Most trauma centers close because of how expensive they are to run, and the inability of patients to pay their bills after care. One family interviewed for this story said they were billed more than $100,000 for the care their child received after being shot and killed in High Point.

In the fall of 2017, Wake Forest Baptist Health, the owner of Baptist Medical Center in Winston-Salem, signed a letter of intent to purchase High Point Regional from UNC. The acquisition became final in September 2018, with Wake administrators publicly lauding the merger because it would provide better care for seriously injured patients.

Dr. Kevin P. High, president of the Baptist Health system, said in a press release at the time that buying High Point Regional would help “better deliver the right care at the right place.”

Dr. Jim Hoekstra, the president of High Point Medical Center, said in a prepared statement the hospital is an “active, appropriate participant in a vibrant trauma system.”

“The High Point Medical Center emergency department providers are experts at stabilizing trauma patients who need immediate care, and then transferring them to a trauma center for more definitive care,” Hoekstra said. “Trauma center designation is not as important as the quality of care provided locally at High Point Medical Center for trauma victims. We believe that being part of a trauma system of care ... assures the best care for trauma patients from the High Point region.”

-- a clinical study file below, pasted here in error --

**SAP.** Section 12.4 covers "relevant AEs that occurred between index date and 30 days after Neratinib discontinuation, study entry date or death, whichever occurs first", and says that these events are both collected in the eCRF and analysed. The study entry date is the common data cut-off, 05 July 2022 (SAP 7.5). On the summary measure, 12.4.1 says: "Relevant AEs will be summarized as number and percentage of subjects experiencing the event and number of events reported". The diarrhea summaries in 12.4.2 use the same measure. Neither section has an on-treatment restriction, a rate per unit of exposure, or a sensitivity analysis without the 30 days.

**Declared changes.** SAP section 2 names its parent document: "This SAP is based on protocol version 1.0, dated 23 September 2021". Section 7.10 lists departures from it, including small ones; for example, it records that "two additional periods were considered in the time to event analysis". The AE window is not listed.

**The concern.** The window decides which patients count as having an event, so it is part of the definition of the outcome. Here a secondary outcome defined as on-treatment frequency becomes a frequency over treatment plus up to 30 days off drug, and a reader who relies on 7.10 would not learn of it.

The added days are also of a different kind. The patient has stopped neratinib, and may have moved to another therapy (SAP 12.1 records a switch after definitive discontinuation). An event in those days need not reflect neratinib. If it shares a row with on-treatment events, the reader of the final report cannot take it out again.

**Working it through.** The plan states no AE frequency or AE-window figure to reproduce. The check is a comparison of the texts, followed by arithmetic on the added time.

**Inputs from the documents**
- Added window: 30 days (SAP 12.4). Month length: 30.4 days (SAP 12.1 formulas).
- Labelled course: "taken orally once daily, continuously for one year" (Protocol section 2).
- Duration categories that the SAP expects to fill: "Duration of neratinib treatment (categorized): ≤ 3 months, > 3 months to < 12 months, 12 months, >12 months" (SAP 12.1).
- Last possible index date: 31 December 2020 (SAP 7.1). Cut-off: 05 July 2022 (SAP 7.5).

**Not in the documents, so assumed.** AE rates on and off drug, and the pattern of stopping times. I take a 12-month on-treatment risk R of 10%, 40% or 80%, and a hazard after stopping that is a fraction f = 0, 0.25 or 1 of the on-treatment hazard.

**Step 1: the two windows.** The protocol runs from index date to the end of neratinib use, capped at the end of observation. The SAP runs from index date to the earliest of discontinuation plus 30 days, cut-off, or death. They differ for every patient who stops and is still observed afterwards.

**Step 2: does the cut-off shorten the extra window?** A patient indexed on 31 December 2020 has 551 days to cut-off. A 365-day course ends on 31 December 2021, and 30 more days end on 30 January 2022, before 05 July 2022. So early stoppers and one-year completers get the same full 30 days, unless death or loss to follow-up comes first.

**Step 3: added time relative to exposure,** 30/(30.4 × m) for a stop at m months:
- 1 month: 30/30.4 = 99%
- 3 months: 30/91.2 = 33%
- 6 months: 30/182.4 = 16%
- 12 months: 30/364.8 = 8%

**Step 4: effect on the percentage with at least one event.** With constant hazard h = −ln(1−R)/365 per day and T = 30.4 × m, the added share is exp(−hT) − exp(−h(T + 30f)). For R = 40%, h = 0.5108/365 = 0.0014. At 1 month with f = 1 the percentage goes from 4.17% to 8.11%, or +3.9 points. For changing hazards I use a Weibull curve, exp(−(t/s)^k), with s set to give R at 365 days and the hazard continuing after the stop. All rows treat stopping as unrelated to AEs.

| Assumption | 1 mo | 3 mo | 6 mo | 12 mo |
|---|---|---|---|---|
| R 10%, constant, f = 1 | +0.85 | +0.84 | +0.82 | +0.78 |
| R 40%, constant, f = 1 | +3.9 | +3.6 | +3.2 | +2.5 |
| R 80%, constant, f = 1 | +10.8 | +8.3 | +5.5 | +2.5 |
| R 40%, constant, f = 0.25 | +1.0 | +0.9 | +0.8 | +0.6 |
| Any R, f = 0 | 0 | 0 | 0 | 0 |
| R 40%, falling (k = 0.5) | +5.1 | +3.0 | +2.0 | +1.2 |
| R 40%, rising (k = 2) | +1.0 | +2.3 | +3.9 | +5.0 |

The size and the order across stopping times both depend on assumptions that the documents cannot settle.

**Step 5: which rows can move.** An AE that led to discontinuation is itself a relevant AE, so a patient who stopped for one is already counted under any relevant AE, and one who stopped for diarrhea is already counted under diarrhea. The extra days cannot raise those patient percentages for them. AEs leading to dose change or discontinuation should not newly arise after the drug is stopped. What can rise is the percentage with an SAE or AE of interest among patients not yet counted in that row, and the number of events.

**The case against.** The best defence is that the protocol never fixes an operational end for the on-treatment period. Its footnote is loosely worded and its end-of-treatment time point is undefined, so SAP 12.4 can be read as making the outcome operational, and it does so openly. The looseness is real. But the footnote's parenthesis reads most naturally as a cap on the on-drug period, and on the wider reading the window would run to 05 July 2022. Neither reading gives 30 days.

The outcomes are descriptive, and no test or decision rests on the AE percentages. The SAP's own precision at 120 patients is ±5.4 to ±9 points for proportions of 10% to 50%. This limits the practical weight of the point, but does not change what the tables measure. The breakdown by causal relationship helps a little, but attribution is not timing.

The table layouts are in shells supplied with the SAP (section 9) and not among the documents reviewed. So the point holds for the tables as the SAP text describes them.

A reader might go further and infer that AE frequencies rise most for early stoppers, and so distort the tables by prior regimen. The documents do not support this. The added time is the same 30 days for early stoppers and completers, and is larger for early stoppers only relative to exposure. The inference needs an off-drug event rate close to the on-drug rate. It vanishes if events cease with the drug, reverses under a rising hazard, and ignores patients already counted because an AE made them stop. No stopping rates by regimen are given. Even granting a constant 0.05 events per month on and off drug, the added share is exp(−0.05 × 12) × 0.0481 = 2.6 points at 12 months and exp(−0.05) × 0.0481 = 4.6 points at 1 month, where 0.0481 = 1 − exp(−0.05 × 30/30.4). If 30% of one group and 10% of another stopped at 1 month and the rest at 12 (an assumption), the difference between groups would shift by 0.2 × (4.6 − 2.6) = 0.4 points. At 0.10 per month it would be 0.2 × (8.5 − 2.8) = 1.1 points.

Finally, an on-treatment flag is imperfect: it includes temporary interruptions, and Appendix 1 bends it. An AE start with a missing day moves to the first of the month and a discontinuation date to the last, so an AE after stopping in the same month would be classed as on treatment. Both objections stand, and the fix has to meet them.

Hoekstra said that restoring a trauma center would not be a financial decision, but rather would be based on the hospital’s “clinical capabilities and what is best for the care of our trauma patients.”

Lee Sanderlin is an investigative reporting fellow at the Columbia University School of Journalism’s Stabile Center for Investigative Journalism. He previously worked as a reporter for The Enterprise.

Lee Sanderlin is an investigative reporting fellow at the Columbia University School of Journalism’s Stabile Center for Investigative Journalism. He previously worked as a reporter for The Enterprise.